For the past six days, the trial of Mixed Martial Arts lightweight champion Rasul “Black Tiger” Mirzaev has been underway in Moscow. Mirzaev stands accused of having negligently caused the death of 19-year-old student Ivan Agafonov after inflicting grave injuries in a street brawl near Moscow’s Garazh night club on August 13, 2011.
Proceedings on Monday featured witnesses for both the defense and prosecution, recounting two different sides to the story. Artyom Grigorian, a friend of Mirzaev’s who was with him at the club that night, testified for the defense. Alexander Fadin, a friend of the deceased Agafonov’s, testified for the prosecution.
Defense witness’ account
Artyom Grigorian told the court that he first noticed Agafonov well before the fight because the latter was acting raucous. Around 3am, Grigorian recounts having seen Mirzaev in front of the club with a girl named Alla. They were saying goodbye. Shortly thereafter, Agafonov rolled a toy car up to Mirzaev. Grigorian was not paying close attention at that point to the words exchanged between them. His attention was piqued when a friend of Agafonov’s approached, at which point Agafonov turned to his friend and said rather loudly, “Let’s pick up some hookers.” Mirzaev then told Agafonov that Alla was his girlfriend, and the two engaged in a short verbal exchange. Mirzaev then stepped on Agafonov’s toy car. Agafonov moved toward Mirzaev, apparently preparing to hit him. Mirzaev then slapped Agafonov, who collapsed. At that point none of Agafonov’s friends tried to help him, rather Mirzaev and his friends tried to help. Agafonov was complaining of a headache. He was incomprehensible at that point.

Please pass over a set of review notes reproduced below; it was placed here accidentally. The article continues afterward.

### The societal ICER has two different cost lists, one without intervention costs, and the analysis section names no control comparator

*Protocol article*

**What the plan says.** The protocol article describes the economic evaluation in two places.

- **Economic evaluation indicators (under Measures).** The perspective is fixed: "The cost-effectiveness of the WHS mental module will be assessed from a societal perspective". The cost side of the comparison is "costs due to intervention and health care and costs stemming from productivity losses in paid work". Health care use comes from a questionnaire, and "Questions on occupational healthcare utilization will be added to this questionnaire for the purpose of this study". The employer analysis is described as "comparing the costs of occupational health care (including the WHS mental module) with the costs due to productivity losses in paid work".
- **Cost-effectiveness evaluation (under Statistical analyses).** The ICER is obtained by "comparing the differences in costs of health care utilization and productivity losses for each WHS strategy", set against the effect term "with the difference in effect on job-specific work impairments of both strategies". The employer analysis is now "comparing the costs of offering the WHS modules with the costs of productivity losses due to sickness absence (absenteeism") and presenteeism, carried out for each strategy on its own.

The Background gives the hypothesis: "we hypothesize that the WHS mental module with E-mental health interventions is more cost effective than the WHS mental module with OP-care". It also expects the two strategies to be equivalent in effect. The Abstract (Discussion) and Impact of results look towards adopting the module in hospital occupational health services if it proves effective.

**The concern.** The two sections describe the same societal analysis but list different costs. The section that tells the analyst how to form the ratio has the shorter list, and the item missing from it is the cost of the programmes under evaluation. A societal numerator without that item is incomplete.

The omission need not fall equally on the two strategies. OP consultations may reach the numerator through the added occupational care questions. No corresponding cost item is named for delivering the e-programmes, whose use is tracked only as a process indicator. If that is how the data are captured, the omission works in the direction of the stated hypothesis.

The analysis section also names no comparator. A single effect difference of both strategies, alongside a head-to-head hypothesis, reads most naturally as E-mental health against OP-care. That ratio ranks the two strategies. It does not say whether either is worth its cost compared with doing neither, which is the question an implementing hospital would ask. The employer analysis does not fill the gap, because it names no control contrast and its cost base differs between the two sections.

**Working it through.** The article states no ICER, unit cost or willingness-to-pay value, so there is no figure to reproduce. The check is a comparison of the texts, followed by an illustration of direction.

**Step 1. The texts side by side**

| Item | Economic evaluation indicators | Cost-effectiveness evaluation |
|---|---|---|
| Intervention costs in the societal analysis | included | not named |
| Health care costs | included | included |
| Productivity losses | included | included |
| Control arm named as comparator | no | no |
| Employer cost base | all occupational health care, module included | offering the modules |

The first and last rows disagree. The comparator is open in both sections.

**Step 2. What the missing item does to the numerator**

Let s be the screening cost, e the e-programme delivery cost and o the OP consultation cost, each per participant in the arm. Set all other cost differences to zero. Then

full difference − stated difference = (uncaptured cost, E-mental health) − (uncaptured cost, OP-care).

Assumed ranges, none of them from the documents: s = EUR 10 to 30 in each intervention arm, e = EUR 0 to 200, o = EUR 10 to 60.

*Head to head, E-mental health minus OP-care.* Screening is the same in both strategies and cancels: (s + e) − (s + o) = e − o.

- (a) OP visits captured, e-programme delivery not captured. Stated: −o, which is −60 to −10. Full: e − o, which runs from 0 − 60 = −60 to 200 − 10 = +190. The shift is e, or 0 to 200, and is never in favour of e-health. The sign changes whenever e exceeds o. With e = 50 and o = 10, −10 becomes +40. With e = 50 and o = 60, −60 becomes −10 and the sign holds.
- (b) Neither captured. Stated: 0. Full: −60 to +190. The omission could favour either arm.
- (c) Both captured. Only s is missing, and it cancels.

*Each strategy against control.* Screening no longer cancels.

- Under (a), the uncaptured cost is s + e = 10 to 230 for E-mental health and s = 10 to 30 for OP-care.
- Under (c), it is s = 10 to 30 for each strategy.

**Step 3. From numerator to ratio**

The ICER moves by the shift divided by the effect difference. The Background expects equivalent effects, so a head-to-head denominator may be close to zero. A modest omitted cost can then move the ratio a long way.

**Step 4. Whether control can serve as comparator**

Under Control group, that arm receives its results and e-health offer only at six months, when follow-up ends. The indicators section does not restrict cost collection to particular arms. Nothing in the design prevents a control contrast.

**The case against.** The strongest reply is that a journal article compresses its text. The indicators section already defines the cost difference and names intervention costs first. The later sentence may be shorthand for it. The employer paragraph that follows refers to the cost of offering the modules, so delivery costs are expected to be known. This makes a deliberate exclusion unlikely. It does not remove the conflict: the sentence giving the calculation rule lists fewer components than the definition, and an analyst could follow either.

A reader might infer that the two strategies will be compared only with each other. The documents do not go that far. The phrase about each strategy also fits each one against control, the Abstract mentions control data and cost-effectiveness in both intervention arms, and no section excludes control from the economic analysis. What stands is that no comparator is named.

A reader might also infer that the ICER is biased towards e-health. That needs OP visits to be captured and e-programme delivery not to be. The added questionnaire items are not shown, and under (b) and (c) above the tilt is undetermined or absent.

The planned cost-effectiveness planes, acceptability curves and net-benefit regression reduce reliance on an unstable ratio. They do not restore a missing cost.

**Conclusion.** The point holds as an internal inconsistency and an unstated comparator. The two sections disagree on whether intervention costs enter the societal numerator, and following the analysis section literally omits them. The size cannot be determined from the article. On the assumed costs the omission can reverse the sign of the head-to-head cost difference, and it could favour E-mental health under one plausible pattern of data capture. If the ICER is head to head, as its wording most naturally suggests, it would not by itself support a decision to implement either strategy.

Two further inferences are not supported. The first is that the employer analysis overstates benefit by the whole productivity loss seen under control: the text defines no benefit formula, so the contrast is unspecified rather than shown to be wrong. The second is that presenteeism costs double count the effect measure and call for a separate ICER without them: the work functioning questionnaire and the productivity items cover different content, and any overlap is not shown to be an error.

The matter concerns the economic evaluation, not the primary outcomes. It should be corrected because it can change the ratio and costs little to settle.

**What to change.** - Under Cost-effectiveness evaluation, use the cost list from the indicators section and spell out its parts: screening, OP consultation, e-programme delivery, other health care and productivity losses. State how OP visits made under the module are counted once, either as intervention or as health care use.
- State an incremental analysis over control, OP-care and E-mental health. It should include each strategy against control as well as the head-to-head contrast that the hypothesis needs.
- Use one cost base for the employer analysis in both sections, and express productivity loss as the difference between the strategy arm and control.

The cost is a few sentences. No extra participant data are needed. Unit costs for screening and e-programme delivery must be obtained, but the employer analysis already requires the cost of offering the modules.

Grigorian went on to describe Mirzaev as a very relaxed, non-aggressive person.
Prosecution witness’ account
According to Alexander Fadin, Agafonov was a bit tipsy on that fateful evening. While their group of friends was talking outside the club, Agafonov pulled a toy car out of a mutual friend’s vehicle. Agafonov then approached some girls, but Fadin didn’t pay attention to what transpired next, until he heard a loud blow. When he turned around, he saw Agafonov lying on the ground. His friends tried to help him to his feet. After the strike, he was confused and less talkative than usual, but he seemed more or less ok. It took some convincing to motivate him to go to seek medical attention. However, his condition deteriorated quickly upon arriving at the hospital. Fadin emphatically believes that if the doctors had been quicker and more concerned with the patient, he would have survived. He cited numerous examples to illustrate the doctors’ alleged apathy.
Mirzaev showed a rare display of interest in the latter’s testimony. Throughout the trial, he has maintained a fairly stoic disregard for the proceedings. Generally when confronted with witnesses who were at the club that night, Mirzaev is vigilant about asking whether he-Mirzaev himself-rushed to help Agafonov after his fall.